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Five Muslims at the Vatican, to Prepare the Audience with the Pope
Chiesa ^ | February 6, 2008 | Sandro Magister

Posted on 02/06/2008 9:32:04 AM PST by NYer

ROMA, February 6, 2008 – In the two days before this Ash Wednesday, the first meetings were held in Rome in preparation for the scheduled visit to the Vatican of a representative group of the 138 Muslim scholars who in October of 2007 addressed to the pope and to the heads of the other Christian confessions a letter with an offer of dialogue entitled "A Common Word Between Us and You."

The meetings will be held at the pontifical council for interreligious dialogue, and will be presided over by cardinal Jean-Louis Tauran. The schedule arranges for the Muslim representatives to meet with Benedict XVI and other Church authorities beginning next spring. And they will hold study sessions in institutes like the Pontifical Gregorian University and the Pontifical Institute of Arab and Islamic Studies, the PISAI, headed by Fr. Miguel Angel Ayuso Guixot.

The Muslim delegation was composed of five Muslims scholars from as many nations:

– Ibrahim Kalin, from Turkey, director of the SETA foundation in Ankara and a professor at Georgetown University in Washington, D.C.;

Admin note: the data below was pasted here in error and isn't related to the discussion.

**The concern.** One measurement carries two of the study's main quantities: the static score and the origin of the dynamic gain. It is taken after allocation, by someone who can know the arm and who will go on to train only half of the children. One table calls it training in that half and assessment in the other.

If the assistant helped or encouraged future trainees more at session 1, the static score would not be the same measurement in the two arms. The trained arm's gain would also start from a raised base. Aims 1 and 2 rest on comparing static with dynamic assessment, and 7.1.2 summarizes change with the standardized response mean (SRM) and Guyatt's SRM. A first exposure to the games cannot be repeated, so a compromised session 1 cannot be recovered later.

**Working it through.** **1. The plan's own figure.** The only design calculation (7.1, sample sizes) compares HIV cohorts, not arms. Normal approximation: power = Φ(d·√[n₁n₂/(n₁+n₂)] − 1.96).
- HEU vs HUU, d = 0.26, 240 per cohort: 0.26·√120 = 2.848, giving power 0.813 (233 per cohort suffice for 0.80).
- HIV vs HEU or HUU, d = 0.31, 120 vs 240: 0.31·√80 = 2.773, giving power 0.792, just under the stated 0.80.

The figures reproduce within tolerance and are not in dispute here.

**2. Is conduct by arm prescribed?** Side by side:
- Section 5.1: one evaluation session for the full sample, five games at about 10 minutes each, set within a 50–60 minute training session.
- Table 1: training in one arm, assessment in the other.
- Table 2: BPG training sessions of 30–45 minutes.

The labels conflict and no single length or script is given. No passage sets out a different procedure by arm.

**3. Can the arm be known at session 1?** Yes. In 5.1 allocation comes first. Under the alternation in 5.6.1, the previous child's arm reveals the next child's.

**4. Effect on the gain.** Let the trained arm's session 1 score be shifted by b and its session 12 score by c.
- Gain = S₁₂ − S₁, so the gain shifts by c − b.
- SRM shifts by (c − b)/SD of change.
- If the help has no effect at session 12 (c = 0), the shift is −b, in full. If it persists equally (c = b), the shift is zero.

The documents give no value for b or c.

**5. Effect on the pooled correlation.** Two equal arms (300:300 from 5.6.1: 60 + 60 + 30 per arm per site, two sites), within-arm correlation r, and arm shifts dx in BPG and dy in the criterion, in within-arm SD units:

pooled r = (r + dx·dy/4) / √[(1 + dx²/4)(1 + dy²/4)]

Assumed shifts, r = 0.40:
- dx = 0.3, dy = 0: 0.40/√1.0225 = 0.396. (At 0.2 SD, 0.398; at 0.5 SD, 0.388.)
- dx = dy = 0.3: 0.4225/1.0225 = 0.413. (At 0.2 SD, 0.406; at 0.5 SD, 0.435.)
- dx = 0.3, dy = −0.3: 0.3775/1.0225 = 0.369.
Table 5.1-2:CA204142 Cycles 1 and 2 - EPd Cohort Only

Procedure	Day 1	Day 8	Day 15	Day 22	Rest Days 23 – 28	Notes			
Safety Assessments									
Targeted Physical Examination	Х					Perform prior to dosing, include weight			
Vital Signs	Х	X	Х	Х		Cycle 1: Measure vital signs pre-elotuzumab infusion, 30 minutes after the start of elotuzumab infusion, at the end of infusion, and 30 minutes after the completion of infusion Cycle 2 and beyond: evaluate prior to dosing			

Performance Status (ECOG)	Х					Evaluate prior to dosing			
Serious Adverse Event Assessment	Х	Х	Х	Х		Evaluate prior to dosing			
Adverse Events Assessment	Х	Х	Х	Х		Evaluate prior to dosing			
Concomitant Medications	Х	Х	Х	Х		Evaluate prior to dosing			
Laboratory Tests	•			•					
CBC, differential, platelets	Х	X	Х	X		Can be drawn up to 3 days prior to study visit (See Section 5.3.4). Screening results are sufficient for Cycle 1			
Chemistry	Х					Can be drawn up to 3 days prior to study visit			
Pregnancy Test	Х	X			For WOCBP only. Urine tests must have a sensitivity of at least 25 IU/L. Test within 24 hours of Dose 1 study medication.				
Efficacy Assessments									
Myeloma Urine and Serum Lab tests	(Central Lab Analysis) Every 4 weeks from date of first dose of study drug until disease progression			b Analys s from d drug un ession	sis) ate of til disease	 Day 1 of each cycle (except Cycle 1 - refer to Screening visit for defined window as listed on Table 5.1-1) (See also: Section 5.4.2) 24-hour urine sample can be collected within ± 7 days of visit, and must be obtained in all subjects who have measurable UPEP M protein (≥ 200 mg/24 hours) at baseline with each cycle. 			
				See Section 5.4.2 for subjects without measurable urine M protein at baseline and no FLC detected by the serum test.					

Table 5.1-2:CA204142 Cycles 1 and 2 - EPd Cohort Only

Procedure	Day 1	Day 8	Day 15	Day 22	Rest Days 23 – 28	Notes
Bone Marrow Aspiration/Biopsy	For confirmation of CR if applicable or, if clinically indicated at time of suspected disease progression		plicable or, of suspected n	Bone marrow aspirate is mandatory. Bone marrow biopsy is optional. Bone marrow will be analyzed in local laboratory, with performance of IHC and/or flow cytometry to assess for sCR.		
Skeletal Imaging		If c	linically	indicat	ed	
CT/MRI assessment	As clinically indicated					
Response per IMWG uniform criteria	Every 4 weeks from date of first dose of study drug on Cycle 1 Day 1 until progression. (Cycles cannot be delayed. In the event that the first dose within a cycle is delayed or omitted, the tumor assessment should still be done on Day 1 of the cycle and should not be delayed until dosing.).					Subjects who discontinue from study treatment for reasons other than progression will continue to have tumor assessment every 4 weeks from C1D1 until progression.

– Abd al-Hakim Murad Winter, from England, a professor of Islamic studies at the Shaykh Zayed Divinity School of the University of Cambridge, and director of the Muslim Academic Trust of the United Kingdom;

– Sohail Nakhooda, from Jordan, director of "Islamica Magazine," an international magazine edited in the United States;

– Aref Ali Nayed, from Libya, a member of the Interfaith Program of the Faculty of Divinity at the University of Cambridge, a former teacher at the International Institute for Islamic Thought and Civilization in Malaysia, and at the Pontifical Institute of Arab and Islamic Studies in Rome;

– Yahya Sergio Yahe Pallavicini, from Italy, imam of the al-Wahid mosque in Milan, president of the ISESCO council for education and culture in the West, and vice-president of the Islamic Religious Community of Italy, the COREIS.

All of these are part of the group of experts coordinated from Amman by Jordan's Prince Ghazi bin Muhammad bin Talal, president of the al-Bayt Institute for Islamic Thought, the leading promoter of the letter of the 138 and the protagonist behind the exchange of events that took place in November and December with Benedict XVI, through cardinal secretary of state Tarcisio Bertone, in preparation for the future meetings.

Of the five, the best known among the Vatican authorities and experts are Aref Ali Nayed and Yahya Pallavicini.

Nayed – well known to the readers of www.chiesa, which has published previews of many of his writings – is one of the leading experts in Western philosophy and Christian theology in the Muslim camp. He studied at the Gregorian, in addition to universities in the United States and Canada, and he knows as few others do the "Summa Theologiae" of Saint Thomas Aquinas. He is one of the main architects of the letter of the 138. And he is the author of a letter that is important in its own right, in which he responded to the message addressed to the Muslims by cardinal Tauran on the occasion of last Ramadan.